The vulnerabilities at the European bases outlined in the 2008 report could prevent security forces from protecting nuclear material in at least one, if not all, of these scenarios. As Eric Schlosser in The New Yorker points out, while the nuclear weapons stored in Europe contain coded switches to prevent the unauthorized use of the bombs, these codes can by bypassed with time and the right training. And if someone with know-how and malicious intent were able to break into one of these sites, it would take very little time to use conventional explosives to create a dirty bomb.

Pages

Why South Korea Needs THAAD

The Buzz

After the recent military coup attempt in Turkey, multiple organizations have raised appropriate concerns about the 50 U.S. nuclear bombs stored at a Turkish Air Base less than 70 miles away from the Syrian border. And while this new interest is warranted, the security vulnerabilities of the 131 American B61 nuclear bombs currently deployed at military bases in Belgium, Italy, Germany, and the Netherlands have been a growing concern for almost a decade.

These nuclear bombs are relics of Cold War perceptions of reassurance, and are now more of a liability than a legitimate international security strategy. Given how uncertain the security situation is in Europe, particularly in Belgium and Turkey, it’s time to consider just how useful, or not, these weapons actually are.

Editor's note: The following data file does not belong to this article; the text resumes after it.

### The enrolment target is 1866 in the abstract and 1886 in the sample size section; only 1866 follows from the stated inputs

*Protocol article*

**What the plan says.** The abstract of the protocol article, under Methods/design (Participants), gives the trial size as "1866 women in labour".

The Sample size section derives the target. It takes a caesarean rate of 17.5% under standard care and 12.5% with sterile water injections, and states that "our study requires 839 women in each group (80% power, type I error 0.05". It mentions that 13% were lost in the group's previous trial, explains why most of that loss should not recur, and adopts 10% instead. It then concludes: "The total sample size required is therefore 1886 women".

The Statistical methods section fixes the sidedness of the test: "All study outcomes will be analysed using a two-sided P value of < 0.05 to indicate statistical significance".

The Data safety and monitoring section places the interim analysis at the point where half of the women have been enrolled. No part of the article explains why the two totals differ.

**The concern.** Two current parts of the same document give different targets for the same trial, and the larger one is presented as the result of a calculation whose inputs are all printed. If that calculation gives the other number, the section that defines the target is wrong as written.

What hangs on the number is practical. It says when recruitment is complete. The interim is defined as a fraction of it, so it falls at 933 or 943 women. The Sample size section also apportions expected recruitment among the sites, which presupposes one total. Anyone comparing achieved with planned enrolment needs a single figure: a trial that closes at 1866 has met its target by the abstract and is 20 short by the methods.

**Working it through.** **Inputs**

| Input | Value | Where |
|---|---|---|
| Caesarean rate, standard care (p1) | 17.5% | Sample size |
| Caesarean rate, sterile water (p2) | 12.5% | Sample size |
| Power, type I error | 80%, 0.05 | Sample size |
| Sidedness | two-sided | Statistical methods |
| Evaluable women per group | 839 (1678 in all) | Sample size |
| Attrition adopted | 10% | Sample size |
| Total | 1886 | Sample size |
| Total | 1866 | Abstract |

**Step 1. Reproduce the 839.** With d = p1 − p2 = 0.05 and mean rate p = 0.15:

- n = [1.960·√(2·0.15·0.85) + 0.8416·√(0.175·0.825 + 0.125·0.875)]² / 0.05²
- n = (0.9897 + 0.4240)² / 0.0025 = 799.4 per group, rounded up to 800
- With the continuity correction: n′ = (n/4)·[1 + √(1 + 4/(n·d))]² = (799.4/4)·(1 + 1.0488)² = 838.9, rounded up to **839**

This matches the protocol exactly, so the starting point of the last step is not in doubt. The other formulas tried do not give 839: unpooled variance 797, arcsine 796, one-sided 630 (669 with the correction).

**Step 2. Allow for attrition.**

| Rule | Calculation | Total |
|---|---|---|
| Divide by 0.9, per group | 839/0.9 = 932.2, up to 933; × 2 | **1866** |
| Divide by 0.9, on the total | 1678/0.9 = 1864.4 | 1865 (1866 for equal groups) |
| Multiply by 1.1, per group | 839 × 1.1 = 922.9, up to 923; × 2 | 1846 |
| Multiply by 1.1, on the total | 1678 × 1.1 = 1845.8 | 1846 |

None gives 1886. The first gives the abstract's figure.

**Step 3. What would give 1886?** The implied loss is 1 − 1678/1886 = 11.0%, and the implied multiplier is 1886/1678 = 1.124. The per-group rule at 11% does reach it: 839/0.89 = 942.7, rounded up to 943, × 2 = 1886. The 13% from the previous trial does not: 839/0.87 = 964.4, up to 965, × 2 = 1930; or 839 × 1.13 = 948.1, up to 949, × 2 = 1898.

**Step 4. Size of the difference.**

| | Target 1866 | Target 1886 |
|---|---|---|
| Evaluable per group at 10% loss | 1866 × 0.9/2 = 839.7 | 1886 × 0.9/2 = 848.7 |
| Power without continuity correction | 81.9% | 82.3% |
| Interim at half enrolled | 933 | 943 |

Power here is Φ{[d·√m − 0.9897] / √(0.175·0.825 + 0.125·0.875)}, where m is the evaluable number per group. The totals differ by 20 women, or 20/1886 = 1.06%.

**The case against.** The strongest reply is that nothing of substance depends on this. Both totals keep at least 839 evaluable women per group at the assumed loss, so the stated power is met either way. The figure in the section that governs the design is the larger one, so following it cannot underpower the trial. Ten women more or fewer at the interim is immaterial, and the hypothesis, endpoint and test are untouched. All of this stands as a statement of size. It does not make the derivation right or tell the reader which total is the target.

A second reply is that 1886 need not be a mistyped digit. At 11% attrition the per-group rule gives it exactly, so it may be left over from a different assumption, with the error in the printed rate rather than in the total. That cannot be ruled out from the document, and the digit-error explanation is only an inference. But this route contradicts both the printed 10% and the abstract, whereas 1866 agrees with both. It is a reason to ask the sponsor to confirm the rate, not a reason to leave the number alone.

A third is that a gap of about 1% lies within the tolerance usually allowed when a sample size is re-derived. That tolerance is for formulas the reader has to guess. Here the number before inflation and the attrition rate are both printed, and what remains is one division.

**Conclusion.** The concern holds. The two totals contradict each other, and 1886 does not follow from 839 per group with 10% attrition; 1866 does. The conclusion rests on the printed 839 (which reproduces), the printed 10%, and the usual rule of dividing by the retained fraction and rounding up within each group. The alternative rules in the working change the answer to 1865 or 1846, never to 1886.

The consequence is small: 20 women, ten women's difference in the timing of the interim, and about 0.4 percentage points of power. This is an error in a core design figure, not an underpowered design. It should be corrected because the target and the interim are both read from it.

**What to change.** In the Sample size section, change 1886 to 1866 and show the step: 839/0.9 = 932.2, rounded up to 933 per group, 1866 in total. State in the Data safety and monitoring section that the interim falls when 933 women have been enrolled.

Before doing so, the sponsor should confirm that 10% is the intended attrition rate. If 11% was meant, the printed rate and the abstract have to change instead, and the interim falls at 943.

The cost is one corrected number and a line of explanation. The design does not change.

In 2012, and again in 2013, the Project On Government Oversight (POGO) wrote letters to the Secretary of Defense questioning the military efficacy of keeping these bombs in Europe when faced with mounting costs and troubling security concerns. Although these weapons are protected by U.S. military personnel, the overall security of the sites where they’re stored is the responsibility of the host nation. This can be dangerous if, in the case of Turkey, there is an abrupt change in national leadership. Dan Lamothe of The Washington Post reported that one of the Turkish officers detained after the coup was the commander of the base where the nukes are kept.

A 2008 U.S. Air Force Blue Ribbon review found that security at the European sites varied widely, and most did not meet U.S. nuclear weapons protection standards. Some security requirements—including armored vehicles and perimeter fencing—were underfunded, leading the review to conclude: “the [United States Air Force] must continue to emphasize to its host nation counterparts their requirement to honor security commitments.”